Despite its earlier denial, the NCTL finally admitted in May – the second time the panel was due to publish its findings – that its solicitors had held the Clarke transcripts since 2014. That was before the teachers were even notified there would be a misconduct investigation.
Not only that, but the NCTL’s solicitors – which at the time were called Nabarros but have since merged to become CMS – said the Clarke transcripts were “utilised” when preparing witness statements for the trial.
Langdon told Schools Week the NCTL lawyers “cherry-picked” sections of the transcripts to include in witness statements.
“In so doing, neither I nor my client knew, for example, that one of the witnesses was actually saying, ‘this has nothing to do with Lindsey Clarke’.”
There have been serious failures with regard to disclosure, which are far-reaching and extend over the entire life of this case
Ongoing cases against other teachers could now be dropped. The legal costs of the failed trials are said to run into the hundreds of thousands of pounds.
It is a major embarrassment for the government, which was pursuing the cases following allegations first laid out in an anonymous letter of a plot by Muslim hardliners to take over several Birmingham schools.
While the Clarke inquiry found evidence of an “aggressive Islamist agenda”, a Birmingham City Council report later found no evidence of violent extremism or an anti-British agenda being promoted.
The NCTL had alleged the five senior leaders – Clark, Arshad Hussain, Hardeen Saini, Monzoor Hussain and Razwan Faraz – had allowed undue Islamist influence at Birmingham schools.
A review launched after the non-disclosure error emerged in November found the NCTL had failed to provide at least 1,600 pages of evidence.
Last month the NCTL attempted to delay proceedings for six weeks so it could explain the error. But the panel announced it would discontinue proceedings on Tuesday after the “deliberate decision” by government lawyers to withhold transcripts.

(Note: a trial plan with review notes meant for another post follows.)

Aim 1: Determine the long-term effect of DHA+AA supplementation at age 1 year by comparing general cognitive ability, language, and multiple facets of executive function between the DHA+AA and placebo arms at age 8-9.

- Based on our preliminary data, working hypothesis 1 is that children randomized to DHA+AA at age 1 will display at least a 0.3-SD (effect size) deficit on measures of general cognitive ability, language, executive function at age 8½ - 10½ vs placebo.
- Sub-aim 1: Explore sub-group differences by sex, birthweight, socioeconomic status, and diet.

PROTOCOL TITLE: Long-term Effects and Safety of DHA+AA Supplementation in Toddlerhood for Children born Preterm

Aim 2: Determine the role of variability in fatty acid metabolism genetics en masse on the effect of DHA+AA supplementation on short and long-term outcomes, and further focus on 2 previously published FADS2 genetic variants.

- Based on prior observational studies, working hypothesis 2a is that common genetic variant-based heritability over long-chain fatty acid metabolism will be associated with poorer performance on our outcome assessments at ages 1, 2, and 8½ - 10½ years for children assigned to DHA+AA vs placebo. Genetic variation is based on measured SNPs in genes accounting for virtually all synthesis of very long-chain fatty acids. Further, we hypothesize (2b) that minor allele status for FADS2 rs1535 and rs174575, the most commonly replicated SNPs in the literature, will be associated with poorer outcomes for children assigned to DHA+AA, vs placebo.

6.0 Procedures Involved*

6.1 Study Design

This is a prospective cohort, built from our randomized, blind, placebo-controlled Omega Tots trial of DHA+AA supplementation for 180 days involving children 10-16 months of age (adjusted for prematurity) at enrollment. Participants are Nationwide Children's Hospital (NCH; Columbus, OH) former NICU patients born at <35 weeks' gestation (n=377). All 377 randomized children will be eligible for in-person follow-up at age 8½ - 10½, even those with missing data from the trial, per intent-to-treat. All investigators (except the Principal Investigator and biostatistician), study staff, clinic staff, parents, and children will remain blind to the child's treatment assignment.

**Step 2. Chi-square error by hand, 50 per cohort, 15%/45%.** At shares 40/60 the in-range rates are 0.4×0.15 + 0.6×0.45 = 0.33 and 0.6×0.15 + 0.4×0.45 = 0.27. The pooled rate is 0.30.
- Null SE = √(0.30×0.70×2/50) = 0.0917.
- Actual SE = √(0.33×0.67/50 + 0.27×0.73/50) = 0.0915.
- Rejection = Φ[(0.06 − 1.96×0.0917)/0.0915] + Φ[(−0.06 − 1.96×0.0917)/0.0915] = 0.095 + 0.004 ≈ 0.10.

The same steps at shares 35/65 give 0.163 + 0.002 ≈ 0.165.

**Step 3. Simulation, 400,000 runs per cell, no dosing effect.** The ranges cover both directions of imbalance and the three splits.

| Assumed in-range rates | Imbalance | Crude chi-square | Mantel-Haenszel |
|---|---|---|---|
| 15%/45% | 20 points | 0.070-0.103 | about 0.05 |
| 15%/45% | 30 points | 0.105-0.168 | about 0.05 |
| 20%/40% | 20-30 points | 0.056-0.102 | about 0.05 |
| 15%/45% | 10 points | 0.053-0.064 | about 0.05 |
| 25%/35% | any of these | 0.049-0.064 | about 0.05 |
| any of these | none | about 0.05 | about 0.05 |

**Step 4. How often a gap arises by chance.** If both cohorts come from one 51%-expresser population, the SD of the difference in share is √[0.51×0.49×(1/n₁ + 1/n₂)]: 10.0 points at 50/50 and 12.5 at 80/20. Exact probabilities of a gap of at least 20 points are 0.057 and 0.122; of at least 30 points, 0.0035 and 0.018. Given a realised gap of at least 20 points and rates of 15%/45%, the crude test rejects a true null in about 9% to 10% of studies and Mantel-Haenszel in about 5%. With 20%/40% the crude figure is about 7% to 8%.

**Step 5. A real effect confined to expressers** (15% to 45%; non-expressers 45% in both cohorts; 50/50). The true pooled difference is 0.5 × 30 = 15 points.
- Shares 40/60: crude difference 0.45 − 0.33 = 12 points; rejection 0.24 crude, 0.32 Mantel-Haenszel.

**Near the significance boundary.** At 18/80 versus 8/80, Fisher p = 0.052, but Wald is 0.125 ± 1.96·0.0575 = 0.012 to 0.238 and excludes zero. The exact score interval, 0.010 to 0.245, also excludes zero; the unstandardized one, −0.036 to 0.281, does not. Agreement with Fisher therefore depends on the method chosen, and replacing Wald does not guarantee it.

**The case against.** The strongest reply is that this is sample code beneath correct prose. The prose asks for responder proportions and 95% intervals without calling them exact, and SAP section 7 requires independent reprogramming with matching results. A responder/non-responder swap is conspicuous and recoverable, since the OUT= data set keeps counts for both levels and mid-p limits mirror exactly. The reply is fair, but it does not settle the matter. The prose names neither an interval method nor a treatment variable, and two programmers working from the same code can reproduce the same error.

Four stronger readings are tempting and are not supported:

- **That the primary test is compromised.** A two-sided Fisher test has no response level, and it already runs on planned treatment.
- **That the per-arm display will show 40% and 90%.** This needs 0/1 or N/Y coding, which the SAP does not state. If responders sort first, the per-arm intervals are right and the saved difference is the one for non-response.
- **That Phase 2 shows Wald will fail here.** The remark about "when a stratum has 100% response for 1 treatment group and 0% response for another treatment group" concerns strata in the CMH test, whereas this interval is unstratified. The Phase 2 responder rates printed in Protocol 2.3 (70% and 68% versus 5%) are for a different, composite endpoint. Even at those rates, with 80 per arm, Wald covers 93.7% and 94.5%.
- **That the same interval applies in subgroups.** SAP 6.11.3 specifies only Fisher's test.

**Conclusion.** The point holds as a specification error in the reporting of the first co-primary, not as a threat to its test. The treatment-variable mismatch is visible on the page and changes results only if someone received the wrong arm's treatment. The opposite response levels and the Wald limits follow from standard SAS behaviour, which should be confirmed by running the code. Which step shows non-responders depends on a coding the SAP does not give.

In a statement, the misconduct panel insisted that this represented an “extraordinarily serious error of judgement as opposed to bad faith”, but one that had only come to light “by chance”.
“There have been serious failures with regard to disclosure, which are far-reaching and extend over the entire life of this case,” it said.
The panel also decided there had been a “lack of candour and openness” from the NCTL and its solicitors over the failures, and too little cooperation in getting to the bottom of what happened.
An NCTL spokesperson said it was “carefully considering this latest panel hearing before deciding the next steps in this process”.
The so-called superheads burned by the NCTL
The Trojan Horse case isn’t the only time the NCTL’s heavy-handedness has been put under the microscope.
A pair of High Court rulings quashing bans very publicly handed out to two superheads both openly questioned whether they’d been treated too harshly due to the status awarded to them by politicians.
Jo Shuter was banned from teaching for life in 2014 for claiming “extensive” expenses for “personal gain” while head at the then ‘outstanding’-rated Quintin Kynaston School, in London.
Expense claims included £7,000 for her 50th birthday party, and £8,269 on a hotel stay for her leadership team.
An NCTL misconduct panel dished out the harshest possible sanction pointing to “strong public interest”. Shuter, a former headteacher of the year who had been awarded a CBE for her services to education, was punished due to her “high national profile as an influential figure”, it said.
She was also labelled as a superhead by the media, after being singled out for praise by former prime minister Tony Blair.
In its decision notice in 2014, the panel stated the “high profile increases the risk of public confidence in the profession being undermined”.
Shuter appealed, and the High Court agreed she shouldn’t have been banned for life.
Nicky Morgan, who had replaced Michael Gove just months earlier, agreed – and signed a consent order allowing the ban to be reviewed in two years.
She agreed that a lifetime ban was not a proportionate sanction given that “no dishonesty” had been found, rather than that on occasions she acted with a “misplaced sense of entitlement”.